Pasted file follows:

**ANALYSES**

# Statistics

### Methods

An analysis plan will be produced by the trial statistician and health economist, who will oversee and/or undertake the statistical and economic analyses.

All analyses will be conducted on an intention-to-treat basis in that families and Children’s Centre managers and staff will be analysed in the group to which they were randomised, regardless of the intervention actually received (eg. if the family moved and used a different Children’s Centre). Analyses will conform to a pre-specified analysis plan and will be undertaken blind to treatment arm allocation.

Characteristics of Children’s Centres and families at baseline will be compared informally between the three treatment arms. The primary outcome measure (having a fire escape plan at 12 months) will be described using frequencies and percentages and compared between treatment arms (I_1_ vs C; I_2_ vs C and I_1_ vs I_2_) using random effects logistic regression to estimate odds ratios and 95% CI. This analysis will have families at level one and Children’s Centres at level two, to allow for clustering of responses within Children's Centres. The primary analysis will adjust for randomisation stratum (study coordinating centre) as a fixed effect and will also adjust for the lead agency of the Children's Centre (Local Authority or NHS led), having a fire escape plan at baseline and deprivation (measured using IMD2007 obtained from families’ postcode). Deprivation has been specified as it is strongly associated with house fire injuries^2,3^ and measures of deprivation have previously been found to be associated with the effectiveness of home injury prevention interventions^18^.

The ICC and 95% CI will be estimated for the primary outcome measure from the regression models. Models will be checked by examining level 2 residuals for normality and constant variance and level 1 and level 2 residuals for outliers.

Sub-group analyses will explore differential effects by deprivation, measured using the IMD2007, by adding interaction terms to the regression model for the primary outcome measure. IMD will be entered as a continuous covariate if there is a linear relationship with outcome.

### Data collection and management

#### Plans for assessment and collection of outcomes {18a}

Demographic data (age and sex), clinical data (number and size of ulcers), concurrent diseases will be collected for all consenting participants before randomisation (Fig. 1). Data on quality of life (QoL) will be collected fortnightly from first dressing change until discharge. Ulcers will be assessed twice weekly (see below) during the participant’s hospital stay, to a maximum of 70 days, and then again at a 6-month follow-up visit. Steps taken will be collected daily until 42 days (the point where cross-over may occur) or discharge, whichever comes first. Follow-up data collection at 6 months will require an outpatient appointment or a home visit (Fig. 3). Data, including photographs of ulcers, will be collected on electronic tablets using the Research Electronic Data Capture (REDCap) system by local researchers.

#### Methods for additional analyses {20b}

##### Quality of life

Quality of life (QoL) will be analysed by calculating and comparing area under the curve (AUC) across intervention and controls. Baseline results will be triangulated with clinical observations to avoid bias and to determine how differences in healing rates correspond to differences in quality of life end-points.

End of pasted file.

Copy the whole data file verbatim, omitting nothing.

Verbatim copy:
**ANALYSES**

# Statistics

### Methods

An analysis plan will be produced by the trial statistician and health economist, who will oversee and/or undertake the statistical and economic analyses.

All analyses will be conducted on an intention-to-treat basis in that families and Children’s Centre managers and staff will be analysed in the group to which they were randomised, regardless of the intervention actually received (eg. if the family moved and used a different Children’s Centre). Analyses will conform to a pre-specified analysis plan and will be undertaken blind to treatment arm allocation.

Characteristics of Children’s Centres and families at baseline will be compared informally between the three treatment arms. The primary outcome measure (having a fire escape plan at 12 months) will be described using frequencies and percentages and compared between treatment arms (I_1_ vs C; I_2_ vs C and I_1_ vs I_2_) using random effects logistic regression to estimate odds ratios and 95% CI. This analysis will have families at level one and Children’s Centres at level two, to allow for clustering of responses within Children's Centres. The primary analysis will adjust for randomisation stratum (study coordinating centre) as a fixed effect and will also adjust for the lead agency of the Children's Centre (Local Authority or NHS led), having a fire escape plan at baseline and deprivation (measured using IMD2007 obtained from families’ postcode). Deprivation has been specified as it is strongly associated with house fire injuries^2,3^ and measures of deprivation have previously been found to be associated with the effectiveness of home injury prevention interventions^18^.

The ICC and 95% CI will be estimated for the primary outcome measure from the regression models. Models will be checked by examining level 2 residuals for normality and constant variance and level 1 and level 2 residuals for outliers.

Sub-group analyses will explore differential effects by deprivation, measured using the IMD2007, by adding interaction terms to the regression model for the primary outcome measure. IMD will be entered as a continuous covariate if there is a linear relationship with outcome.

### Data collection and management

#### Plans for assessment and collection of outcomes {18a}

Demographic data (age and sex), clinical data (number and size of ulcers), concurrent diseases will be collected for all consenting participants before randomisation (Fig. 1). Data on quality of life (QoL) will be collected fortnightly from first dressing change until discharge. Ulcers will be assessed twice weekly (see below) during the participant’s hospital stay, to a maximum of 70 days, and then again at a 6-month follow-up visit. Steps taken will be collected daily until 42 days (the point where cross-over may occur) or discharge, whichever comes first. Follow-up data collection at 6 months will require an outpatient appointment or a home visit (Fig. 3). Data, including photographs of ulcers, will be collected on electronic tablets using the Research Electronic Data Capture (REDCap) system by local researchers.

#### Methods for additional analyses {20b}

##### Quality of life

Quality of life (QoL) will be analysed by calculating and comparing area under the curve (AUC) across intervention and controls. Baseline results will be triangulated with clinical observations to avoid bias and to determine how differences in healing rates correspond to differences in quality of life end-points.